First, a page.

CJEU: Women can claim asylum due to gender-based violence
Women can claim asylum in EU countries on the basis they face gender-based violence in their country of origin, the Court of Justice of the European Union (CJEU) has ruled.
The court this week handed down judgment in a case referred by a Bulgarian court concerning a Kurdish woman who said she feared for her life if she had to return to Turkey.
The woman, who is a Turkish national, a Muslim and divorced, sought international protection in Bulgaria. She said she was forced to marry by her family and was beaten and threatened by her husband.
Under EU Directive 2011/95, refugee status must be granted in cases where a third-country national is persecuted for reasons of race, religion, nationality, political opinion or membership of a particular social group.
In the Grand Chamber judgment, the CJEU found that the Directive must be interpreted consistently with the Istanbul Convention, which is binding on the EU and recognises gender-based violence against women as a form of persecution.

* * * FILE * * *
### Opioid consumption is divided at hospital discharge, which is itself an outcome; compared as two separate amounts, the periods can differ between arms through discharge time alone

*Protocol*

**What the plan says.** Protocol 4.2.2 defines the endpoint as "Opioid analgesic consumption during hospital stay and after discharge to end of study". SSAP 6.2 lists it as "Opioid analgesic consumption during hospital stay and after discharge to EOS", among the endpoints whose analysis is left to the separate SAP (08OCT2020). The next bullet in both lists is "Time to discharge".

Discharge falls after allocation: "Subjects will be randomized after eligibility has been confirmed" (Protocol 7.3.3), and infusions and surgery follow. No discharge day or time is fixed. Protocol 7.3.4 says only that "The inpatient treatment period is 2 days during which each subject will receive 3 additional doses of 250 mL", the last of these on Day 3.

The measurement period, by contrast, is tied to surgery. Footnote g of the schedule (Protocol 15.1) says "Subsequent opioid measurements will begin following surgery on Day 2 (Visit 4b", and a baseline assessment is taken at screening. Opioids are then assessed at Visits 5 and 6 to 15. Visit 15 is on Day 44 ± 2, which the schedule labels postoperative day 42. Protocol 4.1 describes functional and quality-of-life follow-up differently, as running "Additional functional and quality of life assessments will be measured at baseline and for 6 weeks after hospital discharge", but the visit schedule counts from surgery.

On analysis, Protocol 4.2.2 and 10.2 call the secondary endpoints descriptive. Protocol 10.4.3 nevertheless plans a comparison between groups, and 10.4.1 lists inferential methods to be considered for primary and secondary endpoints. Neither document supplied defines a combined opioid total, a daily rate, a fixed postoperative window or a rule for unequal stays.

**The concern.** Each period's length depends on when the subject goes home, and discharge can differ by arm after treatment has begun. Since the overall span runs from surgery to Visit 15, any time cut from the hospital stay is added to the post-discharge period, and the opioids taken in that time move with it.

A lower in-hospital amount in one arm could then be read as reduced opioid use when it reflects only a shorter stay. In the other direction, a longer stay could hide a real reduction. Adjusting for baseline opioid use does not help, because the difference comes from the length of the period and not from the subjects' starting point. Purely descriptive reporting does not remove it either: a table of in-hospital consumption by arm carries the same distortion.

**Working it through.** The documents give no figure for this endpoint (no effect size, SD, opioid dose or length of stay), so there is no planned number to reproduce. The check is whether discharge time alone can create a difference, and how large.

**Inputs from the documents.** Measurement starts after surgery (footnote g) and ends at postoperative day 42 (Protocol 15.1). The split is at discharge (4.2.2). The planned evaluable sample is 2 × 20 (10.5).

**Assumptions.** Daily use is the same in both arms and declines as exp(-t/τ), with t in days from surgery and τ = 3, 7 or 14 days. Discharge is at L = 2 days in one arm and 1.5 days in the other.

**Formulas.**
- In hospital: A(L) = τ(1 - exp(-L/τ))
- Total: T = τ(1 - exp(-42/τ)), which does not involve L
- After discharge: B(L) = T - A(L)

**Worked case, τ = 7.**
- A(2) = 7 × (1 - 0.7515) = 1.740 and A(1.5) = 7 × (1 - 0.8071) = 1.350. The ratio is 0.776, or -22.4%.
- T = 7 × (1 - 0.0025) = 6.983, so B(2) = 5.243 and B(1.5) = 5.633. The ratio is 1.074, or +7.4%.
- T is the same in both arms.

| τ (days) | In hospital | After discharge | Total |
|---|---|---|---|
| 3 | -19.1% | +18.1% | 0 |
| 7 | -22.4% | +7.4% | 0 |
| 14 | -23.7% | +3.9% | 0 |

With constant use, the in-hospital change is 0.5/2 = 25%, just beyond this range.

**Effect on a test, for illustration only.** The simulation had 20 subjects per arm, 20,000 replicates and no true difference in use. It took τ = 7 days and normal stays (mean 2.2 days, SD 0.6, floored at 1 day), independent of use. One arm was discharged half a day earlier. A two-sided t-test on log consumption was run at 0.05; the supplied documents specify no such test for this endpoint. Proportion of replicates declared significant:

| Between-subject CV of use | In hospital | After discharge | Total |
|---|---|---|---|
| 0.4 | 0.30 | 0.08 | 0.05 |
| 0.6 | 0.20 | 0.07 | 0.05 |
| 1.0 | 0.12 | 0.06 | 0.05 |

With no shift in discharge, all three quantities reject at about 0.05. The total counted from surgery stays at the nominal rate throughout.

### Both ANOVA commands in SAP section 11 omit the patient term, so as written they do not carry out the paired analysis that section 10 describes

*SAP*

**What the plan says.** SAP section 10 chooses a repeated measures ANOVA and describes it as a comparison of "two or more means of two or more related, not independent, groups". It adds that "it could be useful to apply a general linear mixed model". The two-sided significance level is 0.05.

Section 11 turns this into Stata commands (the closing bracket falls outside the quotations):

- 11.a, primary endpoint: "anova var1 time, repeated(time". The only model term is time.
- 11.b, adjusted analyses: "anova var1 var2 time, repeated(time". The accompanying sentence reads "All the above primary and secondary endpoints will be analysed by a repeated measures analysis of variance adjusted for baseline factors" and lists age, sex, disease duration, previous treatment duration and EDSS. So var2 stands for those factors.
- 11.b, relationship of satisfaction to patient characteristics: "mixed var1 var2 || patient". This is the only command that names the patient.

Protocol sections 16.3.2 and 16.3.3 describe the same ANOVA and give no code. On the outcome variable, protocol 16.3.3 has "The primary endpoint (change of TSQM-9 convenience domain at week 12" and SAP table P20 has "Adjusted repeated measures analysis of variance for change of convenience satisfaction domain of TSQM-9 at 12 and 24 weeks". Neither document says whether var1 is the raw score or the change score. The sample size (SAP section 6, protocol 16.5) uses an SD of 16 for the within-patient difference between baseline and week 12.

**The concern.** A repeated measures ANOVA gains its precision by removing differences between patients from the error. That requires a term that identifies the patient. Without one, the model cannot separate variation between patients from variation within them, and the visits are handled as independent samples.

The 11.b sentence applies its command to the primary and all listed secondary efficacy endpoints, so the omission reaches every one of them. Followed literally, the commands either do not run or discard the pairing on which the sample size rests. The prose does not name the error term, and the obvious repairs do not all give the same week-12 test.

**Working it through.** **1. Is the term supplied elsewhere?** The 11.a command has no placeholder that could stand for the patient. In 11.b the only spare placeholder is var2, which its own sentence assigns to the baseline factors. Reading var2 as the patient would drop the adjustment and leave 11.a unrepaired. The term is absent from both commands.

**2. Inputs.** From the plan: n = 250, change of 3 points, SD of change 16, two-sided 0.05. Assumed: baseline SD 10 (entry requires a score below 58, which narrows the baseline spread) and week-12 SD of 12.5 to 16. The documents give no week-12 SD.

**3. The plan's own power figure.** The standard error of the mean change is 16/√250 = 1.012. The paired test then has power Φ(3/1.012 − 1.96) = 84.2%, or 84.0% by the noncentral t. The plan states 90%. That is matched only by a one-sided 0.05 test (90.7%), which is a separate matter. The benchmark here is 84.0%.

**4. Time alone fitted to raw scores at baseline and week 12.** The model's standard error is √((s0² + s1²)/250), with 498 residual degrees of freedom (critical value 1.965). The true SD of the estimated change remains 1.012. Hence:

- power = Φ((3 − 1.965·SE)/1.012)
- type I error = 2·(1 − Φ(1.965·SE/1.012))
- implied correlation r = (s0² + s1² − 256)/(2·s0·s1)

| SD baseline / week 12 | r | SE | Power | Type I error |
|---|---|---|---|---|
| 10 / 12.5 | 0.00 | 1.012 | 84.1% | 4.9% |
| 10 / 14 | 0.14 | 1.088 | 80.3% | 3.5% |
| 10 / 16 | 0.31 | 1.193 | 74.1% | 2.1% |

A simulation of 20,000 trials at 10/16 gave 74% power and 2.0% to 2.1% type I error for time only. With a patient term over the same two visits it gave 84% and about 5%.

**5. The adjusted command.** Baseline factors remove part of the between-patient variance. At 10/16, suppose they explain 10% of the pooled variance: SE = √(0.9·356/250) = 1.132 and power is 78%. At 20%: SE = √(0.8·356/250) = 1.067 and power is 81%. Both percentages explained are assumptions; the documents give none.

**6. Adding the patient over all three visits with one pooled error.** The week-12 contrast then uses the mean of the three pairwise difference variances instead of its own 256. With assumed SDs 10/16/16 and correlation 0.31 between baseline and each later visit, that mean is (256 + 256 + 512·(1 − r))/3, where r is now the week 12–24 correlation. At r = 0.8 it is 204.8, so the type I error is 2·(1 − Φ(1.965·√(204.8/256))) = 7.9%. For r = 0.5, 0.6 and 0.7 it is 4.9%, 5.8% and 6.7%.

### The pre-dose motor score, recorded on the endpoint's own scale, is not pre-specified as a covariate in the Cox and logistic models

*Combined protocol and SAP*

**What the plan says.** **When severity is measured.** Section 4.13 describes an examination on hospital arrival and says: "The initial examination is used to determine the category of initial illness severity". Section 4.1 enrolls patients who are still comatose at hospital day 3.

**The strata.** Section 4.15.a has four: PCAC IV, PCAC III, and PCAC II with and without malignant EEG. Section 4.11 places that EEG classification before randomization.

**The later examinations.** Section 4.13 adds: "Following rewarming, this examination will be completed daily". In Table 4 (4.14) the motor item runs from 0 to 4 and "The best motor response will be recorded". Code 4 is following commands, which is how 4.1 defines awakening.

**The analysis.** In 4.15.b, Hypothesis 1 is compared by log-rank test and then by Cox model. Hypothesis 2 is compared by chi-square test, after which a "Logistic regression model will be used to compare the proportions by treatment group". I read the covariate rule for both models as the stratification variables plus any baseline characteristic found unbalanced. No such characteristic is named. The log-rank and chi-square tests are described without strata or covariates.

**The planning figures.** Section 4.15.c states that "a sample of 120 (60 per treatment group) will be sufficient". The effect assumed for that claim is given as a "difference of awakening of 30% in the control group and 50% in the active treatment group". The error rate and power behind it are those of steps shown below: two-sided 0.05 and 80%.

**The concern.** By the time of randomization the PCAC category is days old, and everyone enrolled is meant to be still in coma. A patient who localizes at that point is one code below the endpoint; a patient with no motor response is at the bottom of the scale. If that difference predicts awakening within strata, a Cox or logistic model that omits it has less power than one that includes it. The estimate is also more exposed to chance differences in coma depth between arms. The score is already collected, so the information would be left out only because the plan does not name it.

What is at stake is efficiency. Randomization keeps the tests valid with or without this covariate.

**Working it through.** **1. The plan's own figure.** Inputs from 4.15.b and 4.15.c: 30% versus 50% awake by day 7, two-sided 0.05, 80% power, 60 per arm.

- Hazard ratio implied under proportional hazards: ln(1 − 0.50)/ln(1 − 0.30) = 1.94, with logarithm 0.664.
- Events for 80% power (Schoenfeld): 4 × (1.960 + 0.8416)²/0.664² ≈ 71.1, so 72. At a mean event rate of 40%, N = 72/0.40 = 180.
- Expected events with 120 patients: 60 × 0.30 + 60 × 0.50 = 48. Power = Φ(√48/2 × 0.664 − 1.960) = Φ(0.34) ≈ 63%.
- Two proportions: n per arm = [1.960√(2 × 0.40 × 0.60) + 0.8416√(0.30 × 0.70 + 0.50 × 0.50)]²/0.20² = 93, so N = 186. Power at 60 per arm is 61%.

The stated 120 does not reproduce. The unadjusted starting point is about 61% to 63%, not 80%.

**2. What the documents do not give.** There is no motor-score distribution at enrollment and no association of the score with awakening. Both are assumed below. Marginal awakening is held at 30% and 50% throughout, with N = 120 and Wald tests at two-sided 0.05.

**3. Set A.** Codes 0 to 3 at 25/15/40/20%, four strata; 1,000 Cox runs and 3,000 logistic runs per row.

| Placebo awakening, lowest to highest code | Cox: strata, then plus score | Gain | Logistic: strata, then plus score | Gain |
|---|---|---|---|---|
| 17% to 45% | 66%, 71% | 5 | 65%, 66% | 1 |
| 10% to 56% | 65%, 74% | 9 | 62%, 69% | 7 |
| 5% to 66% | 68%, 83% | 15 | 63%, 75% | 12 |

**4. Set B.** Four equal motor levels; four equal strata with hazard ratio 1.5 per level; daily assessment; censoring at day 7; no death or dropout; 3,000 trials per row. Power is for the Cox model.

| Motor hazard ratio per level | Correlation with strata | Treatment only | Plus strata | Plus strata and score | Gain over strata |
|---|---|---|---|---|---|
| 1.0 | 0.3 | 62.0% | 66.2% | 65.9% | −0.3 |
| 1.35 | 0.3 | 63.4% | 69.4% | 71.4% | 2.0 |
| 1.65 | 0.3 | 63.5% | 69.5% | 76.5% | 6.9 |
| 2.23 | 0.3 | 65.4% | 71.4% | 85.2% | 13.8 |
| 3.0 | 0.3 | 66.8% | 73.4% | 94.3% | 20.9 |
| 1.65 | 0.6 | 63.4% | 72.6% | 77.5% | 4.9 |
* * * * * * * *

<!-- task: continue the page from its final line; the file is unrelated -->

The court also found that women, as a whole, may be regarded as belonging to a social group within the meaning of Directive 2011/95. Consequently, they may qualify for refugee status where, in their country of origin, they are exposed, on account of their gender, to physical or mental violence, including sexual violence and domestic violence.
If the conditions for granting refugee status are not satisfied, they may qualify for subsidiary protection, including where there is a real risk of being killed or subjected to acts of violence inflicted by a member of their family or community due to the alleged transgression of cultural, religious or traditional norms.